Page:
Entity Tags: Saddam Hussein, David Asman, US Department of Defense, Fox News, Simon Marks

Timeline Tags: Iraq under US Occupation, Domestic Propaganda

While television news anchors and analysts continue to follow the lead of Defense Secretary Donald Rumsfeld in comparing the toppling of the Firdos Square statue to the fall of the Berlin Wall (see April 9, 2003 and April 9, 2003), press reporters and editorial writers begin to express some skepticism. An unphotogenic photo of the statue being covered by an American flag prompts the New York Times’s Alessandra Stanley to note that this was a “powerful reminder that, unlike the Soviet empire, Iraq’s regime did not implode from within.” Noting that an American tank had been required to eventually push the statue over, Stanley adds, “In 1989, East Germans did not need American help to break down their wall.” The Washington Post’s Tom Shales observes that “of all the statues of Saddam Hussein scattered throughout the city, the crowds had conveniently picked one located across from the hotel where most of the media were headquartered. This was either splendid luck or brilliant planning on the part of the [US] military.” [Rich, 2006, pp. 83] Two days later, the Toronto Star will report, “Never mind how that video was tightly framed, showing a chanting crowd, when wider shots would have revealed a very different picture: a very large, mostly empty square surrounded by US tanks.” [Toronto Star, 4/12/2003]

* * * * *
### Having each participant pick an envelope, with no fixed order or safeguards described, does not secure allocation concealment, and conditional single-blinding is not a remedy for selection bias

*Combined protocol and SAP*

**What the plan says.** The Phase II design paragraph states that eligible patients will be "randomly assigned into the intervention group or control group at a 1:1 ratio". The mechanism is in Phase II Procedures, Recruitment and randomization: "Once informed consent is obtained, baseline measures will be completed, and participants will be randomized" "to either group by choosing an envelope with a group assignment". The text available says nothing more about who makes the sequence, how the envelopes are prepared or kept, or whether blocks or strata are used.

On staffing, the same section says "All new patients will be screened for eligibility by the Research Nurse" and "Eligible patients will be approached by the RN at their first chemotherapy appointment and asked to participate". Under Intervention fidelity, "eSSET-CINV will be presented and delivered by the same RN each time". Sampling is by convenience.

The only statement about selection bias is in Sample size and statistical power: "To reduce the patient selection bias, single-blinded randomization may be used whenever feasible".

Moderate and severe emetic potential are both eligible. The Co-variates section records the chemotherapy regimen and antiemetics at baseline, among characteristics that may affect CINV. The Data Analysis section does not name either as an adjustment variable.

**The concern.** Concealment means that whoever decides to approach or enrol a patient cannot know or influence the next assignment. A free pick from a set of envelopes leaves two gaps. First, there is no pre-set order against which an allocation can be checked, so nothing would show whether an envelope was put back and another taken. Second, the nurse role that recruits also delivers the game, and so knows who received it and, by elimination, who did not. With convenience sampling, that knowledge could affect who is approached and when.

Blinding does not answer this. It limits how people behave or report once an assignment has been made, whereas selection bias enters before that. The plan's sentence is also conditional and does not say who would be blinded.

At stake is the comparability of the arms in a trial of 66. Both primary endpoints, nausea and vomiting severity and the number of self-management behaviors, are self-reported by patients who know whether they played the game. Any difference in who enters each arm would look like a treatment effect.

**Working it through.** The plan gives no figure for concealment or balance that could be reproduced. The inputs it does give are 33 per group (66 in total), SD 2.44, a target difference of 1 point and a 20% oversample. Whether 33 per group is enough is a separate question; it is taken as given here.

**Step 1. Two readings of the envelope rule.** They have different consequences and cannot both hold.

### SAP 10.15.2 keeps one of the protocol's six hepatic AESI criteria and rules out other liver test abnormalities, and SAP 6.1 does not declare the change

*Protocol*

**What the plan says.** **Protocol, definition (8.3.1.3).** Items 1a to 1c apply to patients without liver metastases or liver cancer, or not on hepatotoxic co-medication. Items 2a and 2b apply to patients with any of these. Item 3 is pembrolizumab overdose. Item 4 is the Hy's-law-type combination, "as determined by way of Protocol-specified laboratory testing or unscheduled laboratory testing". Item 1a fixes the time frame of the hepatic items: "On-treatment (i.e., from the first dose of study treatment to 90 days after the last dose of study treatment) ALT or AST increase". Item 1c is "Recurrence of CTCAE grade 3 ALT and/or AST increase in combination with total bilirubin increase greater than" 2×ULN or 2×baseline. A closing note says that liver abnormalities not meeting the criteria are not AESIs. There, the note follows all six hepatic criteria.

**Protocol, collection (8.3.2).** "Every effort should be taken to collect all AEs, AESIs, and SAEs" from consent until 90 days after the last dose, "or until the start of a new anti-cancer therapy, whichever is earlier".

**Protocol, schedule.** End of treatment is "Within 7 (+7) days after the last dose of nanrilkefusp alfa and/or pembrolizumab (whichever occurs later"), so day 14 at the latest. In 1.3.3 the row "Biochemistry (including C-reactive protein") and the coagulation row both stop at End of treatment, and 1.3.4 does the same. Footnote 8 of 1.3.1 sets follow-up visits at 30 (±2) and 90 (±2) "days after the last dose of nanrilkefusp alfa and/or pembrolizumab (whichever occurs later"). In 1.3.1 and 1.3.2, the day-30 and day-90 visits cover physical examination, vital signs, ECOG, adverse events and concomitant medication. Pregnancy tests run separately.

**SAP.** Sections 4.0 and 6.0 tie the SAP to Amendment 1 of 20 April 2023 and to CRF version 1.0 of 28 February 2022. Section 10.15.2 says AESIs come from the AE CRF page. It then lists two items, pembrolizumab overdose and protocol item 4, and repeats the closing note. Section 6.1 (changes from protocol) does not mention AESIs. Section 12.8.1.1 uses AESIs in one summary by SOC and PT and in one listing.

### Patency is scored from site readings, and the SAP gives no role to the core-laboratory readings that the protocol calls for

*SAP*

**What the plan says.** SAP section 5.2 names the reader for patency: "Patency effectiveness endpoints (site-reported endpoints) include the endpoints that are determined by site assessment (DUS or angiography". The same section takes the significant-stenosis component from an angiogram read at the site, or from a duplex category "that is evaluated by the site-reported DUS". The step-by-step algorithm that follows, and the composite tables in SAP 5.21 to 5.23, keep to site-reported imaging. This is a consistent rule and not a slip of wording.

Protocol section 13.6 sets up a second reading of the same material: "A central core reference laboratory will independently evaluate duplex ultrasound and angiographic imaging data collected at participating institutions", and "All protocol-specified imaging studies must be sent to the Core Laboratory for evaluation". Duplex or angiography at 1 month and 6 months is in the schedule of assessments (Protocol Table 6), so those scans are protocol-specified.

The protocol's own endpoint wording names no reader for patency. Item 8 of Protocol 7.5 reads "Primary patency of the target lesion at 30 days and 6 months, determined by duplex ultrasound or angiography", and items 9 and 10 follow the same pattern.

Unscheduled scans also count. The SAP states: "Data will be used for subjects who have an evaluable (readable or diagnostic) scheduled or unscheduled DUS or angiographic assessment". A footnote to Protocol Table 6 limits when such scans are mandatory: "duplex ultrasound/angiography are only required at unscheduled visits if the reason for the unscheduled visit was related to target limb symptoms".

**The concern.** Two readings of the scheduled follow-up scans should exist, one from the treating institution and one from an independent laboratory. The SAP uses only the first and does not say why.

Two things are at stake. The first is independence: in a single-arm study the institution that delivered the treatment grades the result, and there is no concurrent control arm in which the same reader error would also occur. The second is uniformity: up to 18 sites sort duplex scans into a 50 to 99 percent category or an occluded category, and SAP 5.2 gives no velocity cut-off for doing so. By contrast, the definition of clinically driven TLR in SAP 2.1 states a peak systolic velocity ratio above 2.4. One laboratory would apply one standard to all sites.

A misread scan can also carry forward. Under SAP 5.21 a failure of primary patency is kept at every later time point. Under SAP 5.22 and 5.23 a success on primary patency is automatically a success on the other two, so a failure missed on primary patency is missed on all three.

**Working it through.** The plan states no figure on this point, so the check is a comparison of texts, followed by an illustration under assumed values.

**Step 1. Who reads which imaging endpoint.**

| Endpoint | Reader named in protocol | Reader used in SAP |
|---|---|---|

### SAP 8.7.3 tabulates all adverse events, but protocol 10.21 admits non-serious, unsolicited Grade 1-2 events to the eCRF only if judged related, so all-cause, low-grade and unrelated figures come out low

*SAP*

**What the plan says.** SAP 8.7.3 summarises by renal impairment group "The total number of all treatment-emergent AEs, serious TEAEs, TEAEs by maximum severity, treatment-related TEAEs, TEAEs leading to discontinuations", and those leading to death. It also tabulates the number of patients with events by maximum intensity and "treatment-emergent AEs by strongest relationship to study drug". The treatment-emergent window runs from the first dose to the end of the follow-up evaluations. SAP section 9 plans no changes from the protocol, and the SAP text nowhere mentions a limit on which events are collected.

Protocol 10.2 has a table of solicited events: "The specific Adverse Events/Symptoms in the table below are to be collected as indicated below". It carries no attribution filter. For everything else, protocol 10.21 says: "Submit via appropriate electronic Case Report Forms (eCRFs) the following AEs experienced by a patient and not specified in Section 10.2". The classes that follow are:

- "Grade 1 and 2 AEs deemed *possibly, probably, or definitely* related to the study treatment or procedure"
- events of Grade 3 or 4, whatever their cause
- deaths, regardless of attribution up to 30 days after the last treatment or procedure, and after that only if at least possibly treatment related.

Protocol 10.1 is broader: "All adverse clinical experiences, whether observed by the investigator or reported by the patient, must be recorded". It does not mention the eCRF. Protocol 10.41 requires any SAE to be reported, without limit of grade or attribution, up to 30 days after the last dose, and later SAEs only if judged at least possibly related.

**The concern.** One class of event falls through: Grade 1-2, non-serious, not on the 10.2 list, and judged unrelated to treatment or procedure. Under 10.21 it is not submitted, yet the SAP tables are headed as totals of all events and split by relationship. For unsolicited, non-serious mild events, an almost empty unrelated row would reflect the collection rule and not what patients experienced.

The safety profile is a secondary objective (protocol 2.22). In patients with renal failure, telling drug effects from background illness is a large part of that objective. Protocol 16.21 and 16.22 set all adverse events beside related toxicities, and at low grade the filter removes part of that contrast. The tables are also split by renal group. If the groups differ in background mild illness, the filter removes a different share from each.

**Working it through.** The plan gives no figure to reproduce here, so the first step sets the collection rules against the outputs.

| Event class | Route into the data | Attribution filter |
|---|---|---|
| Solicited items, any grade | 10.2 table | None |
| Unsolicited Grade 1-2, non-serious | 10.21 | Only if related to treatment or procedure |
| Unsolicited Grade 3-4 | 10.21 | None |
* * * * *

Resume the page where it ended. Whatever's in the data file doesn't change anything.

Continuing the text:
Entity Tags: New York Times, Tom Shales, Toronto Star, Alessandra Stanley, Washington Post, Donald Rumsfeld

Timeline Tags: Iraq under US Occupation, Domestic Propaganda